Why Charleston Shoe Co. Plans to Blitz the New York Real Estate Market

As footwear stores across the U.S. continue to close, one business, Charleston Shoe Co., appears to be bucking the trend. The South Carolina-based footwear brand is expected to open its sixth outpost in two months by the end of April, upping its store count to 25.

To expand into new markets, Neely Woodson Powell, CEO and founder of Charleston Shoe Co., said her team searched for markets with high foot-traffic among its target consumer group. The result: a major statement in Manhattan and the Greater New York area with three stores opening at once.

“In New York, no one knows yet who Charleston Shoe Co. is. But now they’re going to start seeing it in multiple places and that’s going to reinforce the brand and the product,” said Joseph Aquino, president of JAACRES and the real estate broker who worked on the deals. “This is the model that I always try to encourage retailers to do but not all of them are that fearless.”

Rents in the New York area have been falling, and that’s led to an upswing in retail lease agreements. Nevertheless, this real estate approach seems to counter industry norms. There is considerable risk when simultaneously launching multiple locations in an untested market, particularly for a smaller company. A more traditional strategy would be to open one, with plans for additional doors after the first has pulled in reliable sales figures; even finding one ideal location can take significant time and investment.

Two girls ride a bike in Charleston Shoe Co shoes
Charleston Shoe Co.’s real estate strategy focuses largely on popular tourist spots.
CREDIT: Stephanie Adkins

However, Powell and her team believe they have an edge: their brand of comfortable and versatile shoes resonates with women on vacation who need shoes that will take them from walking tours to restaurants. Shopping is still an inherent part of many people’s vacation experience, making tourists a more reliable brick-and-mortar customer.

“When looking to open a new location, the first question to ask is ‘who is your customer, what is their age and demographic?’” said Amira Yunis, EVP of retail at real estate brokerage firm CBRE. “Once you know that, we ask ‘where is the highest density of these shoppers?’”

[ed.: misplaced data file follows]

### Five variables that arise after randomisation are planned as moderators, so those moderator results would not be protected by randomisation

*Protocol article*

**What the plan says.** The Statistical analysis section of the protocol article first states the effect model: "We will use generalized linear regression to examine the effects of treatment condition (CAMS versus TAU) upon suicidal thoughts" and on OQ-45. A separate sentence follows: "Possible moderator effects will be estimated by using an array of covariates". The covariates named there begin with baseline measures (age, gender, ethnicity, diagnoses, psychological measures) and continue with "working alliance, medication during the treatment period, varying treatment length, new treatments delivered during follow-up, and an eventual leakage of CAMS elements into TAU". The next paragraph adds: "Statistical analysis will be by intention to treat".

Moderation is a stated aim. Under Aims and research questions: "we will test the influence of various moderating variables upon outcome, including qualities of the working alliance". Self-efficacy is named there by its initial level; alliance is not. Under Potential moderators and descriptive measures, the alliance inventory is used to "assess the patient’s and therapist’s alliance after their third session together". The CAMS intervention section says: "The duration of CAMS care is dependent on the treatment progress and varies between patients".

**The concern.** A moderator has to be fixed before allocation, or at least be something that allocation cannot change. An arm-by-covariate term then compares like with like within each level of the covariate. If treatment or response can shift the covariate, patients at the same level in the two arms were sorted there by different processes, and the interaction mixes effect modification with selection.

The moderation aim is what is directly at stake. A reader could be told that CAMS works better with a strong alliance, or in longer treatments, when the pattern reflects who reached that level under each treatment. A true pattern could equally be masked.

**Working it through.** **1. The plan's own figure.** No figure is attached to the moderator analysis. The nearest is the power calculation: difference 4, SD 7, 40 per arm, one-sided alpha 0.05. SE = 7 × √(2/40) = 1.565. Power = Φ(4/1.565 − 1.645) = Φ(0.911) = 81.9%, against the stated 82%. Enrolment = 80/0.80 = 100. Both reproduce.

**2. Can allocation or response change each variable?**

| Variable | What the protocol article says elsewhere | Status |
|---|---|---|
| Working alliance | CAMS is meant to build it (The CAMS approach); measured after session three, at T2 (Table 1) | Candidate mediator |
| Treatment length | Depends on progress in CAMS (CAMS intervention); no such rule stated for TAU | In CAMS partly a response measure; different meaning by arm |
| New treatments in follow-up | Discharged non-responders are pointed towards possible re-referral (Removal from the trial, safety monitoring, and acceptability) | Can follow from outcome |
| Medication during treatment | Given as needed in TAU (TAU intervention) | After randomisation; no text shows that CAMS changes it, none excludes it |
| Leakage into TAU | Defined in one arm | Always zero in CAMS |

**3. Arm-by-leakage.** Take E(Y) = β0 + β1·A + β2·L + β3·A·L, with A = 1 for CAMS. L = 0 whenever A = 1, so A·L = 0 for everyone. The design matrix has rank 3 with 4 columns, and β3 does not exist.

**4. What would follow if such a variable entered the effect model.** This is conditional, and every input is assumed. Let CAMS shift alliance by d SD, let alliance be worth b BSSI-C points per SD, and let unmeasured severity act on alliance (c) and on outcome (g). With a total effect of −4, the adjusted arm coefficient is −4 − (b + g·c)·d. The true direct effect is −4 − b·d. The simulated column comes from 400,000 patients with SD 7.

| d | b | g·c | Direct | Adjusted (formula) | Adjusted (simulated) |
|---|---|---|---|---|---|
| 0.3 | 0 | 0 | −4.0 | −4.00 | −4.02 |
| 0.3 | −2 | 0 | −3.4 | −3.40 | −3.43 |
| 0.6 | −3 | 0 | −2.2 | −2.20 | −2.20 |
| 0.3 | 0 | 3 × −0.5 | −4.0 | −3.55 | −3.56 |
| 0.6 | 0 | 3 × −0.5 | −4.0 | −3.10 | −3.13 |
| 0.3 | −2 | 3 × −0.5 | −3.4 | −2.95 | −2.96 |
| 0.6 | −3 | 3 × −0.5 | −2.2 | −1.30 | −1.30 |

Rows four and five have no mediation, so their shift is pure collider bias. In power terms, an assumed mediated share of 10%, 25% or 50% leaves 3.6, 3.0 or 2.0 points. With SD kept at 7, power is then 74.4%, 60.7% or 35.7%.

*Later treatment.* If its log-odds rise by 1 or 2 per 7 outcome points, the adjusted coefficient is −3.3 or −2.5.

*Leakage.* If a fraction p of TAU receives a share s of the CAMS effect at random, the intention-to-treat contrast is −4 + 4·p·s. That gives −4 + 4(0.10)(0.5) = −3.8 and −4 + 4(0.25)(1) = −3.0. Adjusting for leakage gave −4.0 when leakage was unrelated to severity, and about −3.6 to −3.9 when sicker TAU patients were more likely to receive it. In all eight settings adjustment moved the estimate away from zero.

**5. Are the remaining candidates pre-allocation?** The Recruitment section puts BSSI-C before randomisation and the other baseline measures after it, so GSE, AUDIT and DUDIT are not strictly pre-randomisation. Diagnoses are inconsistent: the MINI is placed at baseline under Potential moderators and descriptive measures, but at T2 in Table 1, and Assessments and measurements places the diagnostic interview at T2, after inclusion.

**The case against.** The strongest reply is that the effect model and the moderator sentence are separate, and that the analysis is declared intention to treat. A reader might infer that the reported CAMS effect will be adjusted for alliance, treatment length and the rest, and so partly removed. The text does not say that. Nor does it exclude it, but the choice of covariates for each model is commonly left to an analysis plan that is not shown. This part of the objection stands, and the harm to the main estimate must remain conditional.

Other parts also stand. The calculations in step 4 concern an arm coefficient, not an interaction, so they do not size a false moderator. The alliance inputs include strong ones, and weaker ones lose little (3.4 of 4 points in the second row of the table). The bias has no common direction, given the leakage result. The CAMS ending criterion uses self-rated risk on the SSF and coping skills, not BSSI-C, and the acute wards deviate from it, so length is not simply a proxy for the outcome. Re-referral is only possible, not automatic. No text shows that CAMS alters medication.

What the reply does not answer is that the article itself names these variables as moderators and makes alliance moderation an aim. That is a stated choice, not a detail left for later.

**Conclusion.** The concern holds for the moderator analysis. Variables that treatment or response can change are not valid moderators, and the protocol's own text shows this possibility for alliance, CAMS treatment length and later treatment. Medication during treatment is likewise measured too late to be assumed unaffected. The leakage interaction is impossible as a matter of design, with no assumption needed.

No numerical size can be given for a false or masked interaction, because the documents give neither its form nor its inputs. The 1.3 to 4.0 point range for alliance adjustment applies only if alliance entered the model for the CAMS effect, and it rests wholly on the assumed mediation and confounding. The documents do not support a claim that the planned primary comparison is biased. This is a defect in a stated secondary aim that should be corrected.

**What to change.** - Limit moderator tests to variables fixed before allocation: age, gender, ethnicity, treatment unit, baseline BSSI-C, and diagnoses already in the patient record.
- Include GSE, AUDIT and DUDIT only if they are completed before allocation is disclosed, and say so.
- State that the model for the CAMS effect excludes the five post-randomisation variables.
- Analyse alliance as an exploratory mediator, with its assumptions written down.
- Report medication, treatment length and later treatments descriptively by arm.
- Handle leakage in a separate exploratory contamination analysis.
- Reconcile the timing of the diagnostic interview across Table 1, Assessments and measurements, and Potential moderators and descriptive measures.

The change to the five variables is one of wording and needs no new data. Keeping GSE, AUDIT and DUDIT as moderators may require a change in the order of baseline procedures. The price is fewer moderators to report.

Following that line of thinking, Charleston Shoe Co. has focused on building its brick-and-mortar presence in areas with affluent vacationers. In addition to stores in Savannah, Ga., and both North and South Carolina, Charleston Shoe Co. has opened locations in Florida, California, Martha’s Vineyard and Nantucket. Tourist-packed Manhattan seemed a natural fit.

“New York was always on our radar, it was just whether we were willing to take that big of a risk financially,” said Powell. “I think specifically with these markets — Sixth Avenue, Soho, Southampton, Pier Village — we’re still keeping with our same model, which is a good mixture of not only local customers but also the tourism industry.”

A woman tries on a pair of Charleston Shoe Co. shoes inside one of their stores.
Each Charleston Shoe Co. store is staffed by sales associates wearing mismatched shoes to promote conversation and a relaxed environment.
CREDIT: Stephanie Adkins

For retailers looking to take advantage of the lower rents, Yunis at CBRE suggested dedicating time to finding the right space. When looking at existing locations to determine future strategy, Cushman & Wakefield senior associate in retail services Aylin Gucalp recommended looking at data beyond store sales figures to determine success — the store’s halo zone, customer acquisition and generated loyalty are all important considerations.

Nevertheless, Charleston Shoe Co.’s expansion could be seen as a reflection point for New York retail real estate. Footwear, in particular, is well-positioned to take advantage of a favorable market.

“Footwear will always be a product category that relies heavily on brick and mortar simply because most consumers need and want to try on the product,” said Gucalp. “The variability in sizing — and frequently the additional desire for service when picking performance-based shoes — has the customer going into the store.”

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